this is the 83rd in my series of forgotten books
The Deep Range by Arthur C. Clarke © 1957, Signet 1964 mass market paperback (second printing), – science fiction – cover painting by Paul Lehr
According to the note inside, I read this one in September 1964. I didn’t put a grade down for it, as I sometimes did, but that means nothing. Honestly I didn’t remember a darn thing about the book, though it’s easy to tell from the cover art by Paul Lehr that it takes place in the sea.
Walter Franklin was a senior crewmember on the space vessel Antares when he had to go outside to repair an antenna knocked askew by a small asteroid. His suit rocket got stuck wide open and he sailed off into cold, empty space out of control and expecting to die by oxygen starvation after several hours in the cold reaches of space.
He was rescued, four hours later, but it was the last time he would ever go into space. The trauma was deep and seemingly permanent. So the psychological staff treated him as best they could and he was returned to Earth to start a new life, leaving his wife and two sons on Mars. All this is briefly told in flashbacks throughout the first half of the book.
Franklin was put through a special course to become a Warden in the Bureau of Whales. The sea was being harvested for it’s food and mineral wealth, and – along with plankton farms – whales play a big part, for milk, oil, meat. Wardens keep watch over the herds and keep away predators. It’s an underwater, exciting job, and the sea provides a kind of security the very opposite of space.
The book follows the career of Franklin from raw rookie through Second Warden, First Warden, Chief, then on into the bureaucracy and finally to head of the Bureau. There are some exciting adventures, some dangerous encounters with sea life and the equipment that can be deadly if not properly handled, there are under-sea rescues, a light love story, challenges and rewards.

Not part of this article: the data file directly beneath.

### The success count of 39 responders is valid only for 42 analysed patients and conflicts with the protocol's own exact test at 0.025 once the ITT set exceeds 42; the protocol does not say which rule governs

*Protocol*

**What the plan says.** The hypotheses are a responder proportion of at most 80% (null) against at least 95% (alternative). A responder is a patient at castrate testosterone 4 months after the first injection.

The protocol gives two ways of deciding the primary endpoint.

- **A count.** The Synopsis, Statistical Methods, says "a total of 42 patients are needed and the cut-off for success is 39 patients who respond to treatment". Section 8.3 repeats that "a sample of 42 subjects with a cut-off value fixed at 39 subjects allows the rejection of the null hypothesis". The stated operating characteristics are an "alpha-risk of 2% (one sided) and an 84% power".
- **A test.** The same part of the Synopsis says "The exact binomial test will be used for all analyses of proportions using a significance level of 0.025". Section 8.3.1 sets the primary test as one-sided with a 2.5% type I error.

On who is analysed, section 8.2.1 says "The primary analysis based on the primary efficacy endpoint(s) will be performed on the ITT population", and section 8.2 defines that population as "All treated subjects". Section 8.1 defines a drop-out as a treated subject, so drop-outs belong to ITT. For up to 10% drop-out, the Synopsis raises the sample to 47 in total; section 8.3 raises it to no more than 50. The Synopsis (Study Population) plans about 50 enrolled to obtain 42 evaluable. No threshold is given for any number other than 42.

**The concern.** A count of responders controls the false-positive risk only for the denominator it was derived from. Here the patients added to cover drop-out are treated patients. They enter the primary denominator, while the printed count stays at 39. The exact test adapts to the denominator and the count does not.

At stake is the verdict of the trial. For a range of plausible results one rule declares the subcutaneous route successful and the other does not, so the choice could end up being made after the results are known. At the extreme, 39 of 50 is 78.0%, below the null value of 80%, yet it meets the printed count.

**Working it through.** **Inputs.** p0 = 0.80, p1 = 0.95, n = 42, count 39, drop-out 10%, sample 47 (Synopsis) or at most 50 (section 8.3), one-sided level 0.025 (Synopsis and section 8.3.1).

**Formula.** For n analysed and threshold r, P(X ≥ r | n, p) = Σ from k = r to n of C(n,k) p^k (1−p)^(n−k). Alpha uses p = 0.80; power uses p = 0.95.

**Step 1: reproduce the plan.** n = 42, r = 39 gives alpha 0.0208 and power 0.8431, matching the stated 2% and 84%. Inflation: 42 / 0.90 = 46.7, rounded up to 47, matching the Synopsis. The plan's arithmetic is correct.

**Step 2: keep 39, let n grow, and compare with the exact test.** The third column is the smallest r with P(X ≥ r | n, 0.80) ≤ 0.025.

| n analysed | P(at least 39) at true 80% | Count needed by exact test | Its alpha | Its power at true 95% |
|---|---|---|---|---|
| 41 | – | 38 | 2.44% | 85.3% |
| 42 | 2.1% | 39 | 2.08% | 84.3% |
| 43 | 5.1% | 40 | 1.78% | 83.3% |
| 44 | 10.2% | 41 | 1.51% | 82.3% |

Yes, this is science fiction, nothing like what is depicted here existed in 1957 and still doesn’t, but the equipment Clarke describes is a lot closer to becoming real– and some already has – certainly much of the undersea submersible equipment is in use today. Clarke as usual had a good eye for future technology.
A very different science fiction book, almost more of an adventure tale. I found myself thinking a few times as I read it that it would make a pleasing audio book. There was one done in 1980, on cassette, a special library edition, which may be out there somewhere. Though how many people still have cassette players? If you’re looking for something different in science fiction, light but interesting, this may be one worth trying. I enjoyed it.
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links to all of this weeks Forgotten Book posts can be found
on Patti Abbott’s blog, Pattinase